McDonalds is years behind its rivals in terms of political will. White Castle, Burger KingMore information on fully introducing plant-based hamburger options. McDonalds started testing the McPlant in five American locations and a handful of European countries. This yearAlthough it had not tested a plant-based burger in Canada in 2019, it did so.The trial should be canceled.

Galvin stated that McDonalds spends 40 billion dollars annually on procurements, and it must use this leverage to quickly convince its suppliers to use more sustainable methods.

He said that they need to leverage their influence in their supply chains to reduce emissions massively. They are running out of time.

McDonalds stated that McDonalds is a small component of the global food system. They also said that added beef and animal proteins are an important part of people’s lives and livelihoods around the world, and will continue to do so for many years to come.

Molidor stated that McDonalds claims it offers what customers want. However, McDonalds denies it doesn’t meet the demand it drives. By choosing to use its $650m annual marketing budgetShe said that it was primarily to sell low-cost beef products on its menus. This directly increases consumption.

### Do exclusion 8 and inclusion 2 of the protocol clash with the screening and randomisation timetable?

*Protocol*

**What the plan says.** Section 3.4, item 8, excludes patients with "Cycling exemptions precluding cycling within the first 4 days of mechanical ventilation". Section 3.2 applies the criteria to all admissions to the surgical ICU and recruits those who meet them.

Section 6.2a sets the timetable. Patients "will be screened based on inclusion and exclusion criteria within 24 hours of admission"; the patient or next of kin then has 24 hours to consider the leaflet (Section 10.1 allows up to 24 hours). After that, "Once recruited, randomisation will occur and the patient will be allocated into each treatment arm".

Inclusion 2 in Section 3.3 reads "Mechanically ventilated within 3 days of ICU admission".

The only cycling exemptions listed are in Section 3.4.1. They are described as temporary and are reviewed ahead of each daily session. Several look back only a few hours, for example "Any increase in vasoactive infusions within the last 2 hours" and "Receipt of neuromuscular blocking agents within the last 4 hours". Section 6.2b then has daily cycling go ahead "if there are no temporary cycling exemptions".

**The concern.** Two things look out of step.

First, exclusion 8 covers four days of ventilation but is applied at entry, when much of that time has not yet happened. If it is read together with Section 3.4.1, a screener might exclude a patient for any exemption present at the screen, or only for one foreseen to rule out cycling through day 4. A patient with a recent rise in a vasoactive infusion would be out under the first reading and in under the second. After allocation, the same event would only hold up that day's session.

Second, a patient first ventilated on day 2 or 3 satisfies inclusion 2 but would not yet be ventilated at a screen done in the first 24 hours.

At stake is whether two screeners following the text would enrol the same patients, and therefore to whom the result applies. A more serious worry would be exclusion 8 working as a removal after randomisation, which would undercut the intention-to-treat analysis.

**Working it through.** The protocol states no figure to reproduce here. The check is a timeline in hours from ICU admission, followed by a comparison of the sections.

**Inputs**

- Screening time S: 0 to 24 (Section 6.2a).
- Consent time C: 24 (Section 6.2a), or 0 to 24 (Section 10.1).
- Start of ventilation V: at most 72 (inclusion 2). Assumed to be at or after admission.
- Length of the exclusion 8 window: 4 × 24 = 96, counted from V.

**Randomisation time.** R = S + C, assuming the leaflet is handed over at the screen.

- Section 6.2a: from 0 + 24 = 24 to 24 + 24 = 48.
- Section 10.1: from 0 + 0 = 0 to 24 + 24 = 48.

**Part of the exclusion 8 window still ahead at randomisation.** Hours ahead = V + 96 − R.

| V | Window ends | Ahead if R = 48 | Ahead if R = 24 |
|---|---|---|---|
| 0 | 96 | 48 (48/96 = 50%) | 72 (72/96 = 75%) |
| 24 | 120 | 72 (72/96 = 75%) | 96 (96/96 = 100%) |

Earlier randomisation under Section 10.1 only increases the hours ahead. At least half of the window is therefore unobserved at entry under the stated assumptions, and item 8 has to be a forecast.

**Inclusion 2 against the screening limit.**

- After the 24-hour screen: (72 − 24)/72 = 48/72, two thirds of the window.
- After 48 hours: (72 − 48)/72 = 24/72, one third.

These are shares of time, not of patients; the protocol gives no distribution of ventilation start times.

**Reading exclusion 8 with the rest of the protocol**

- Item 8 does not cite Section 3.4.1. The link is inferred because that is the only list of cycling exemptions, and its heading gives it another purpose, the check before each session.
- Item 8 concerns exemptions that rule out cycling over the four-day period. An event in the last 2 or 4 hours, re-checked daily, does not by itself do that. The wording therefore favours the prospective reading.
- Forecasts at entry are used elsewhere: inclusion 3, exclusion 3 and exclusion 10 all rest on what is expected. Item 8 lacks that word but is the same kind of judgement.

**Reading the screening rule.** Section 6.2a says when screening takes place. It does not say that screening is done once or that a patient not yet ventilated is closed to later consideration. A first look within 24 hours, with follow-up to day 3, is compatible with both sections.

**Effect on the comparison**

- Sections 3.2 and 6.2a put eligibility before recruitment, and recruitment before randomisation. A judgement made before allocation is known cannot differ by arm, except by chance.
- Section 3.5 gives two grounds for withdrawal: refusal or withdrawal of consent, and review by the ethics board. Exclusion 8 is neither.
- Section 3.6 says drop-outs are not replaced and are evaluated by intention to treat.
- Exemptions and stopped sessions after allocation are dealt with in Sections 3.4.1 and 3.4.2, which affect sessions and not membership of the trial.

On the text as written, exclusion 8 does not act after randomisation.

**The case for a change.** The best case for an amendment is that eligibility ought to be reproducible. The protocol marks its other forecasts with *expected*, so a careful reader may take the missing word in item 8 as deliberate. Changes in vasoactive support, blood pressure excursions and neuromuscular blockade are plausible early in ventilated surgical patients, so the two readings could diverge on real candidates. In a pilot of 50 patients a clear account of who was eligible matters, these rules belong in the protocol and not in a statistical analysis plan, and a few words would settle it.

Molidor said that people don’t eat what isn’t on the menu. Companies could make it more acceptable to eat a smaller hamburger, a salad with no chicken, or more wraps. This could change the face of American fast food. Instead, they are creating a triple-cheeseburger.

Eshel said that McDonalds plays a significant role in maintaining the American beef culture, but consumers must weigh the consequences before they eat their next Big Mac.

The culture of beef does not promote Earth’s well-being. We must choose whether to eat beef and let Earth die, or do we forgo beef and give Earth a fighting chance.

This article was updated on 16 December 2021 to clarify information regarding McDonald’s net zero plan. The emissions data provided to CDP only covered 2017-19, not 2017-20. They were 30%, not 40%. McDonald’s emissions were 53,000,000 tonnes in 2019, and not 2020.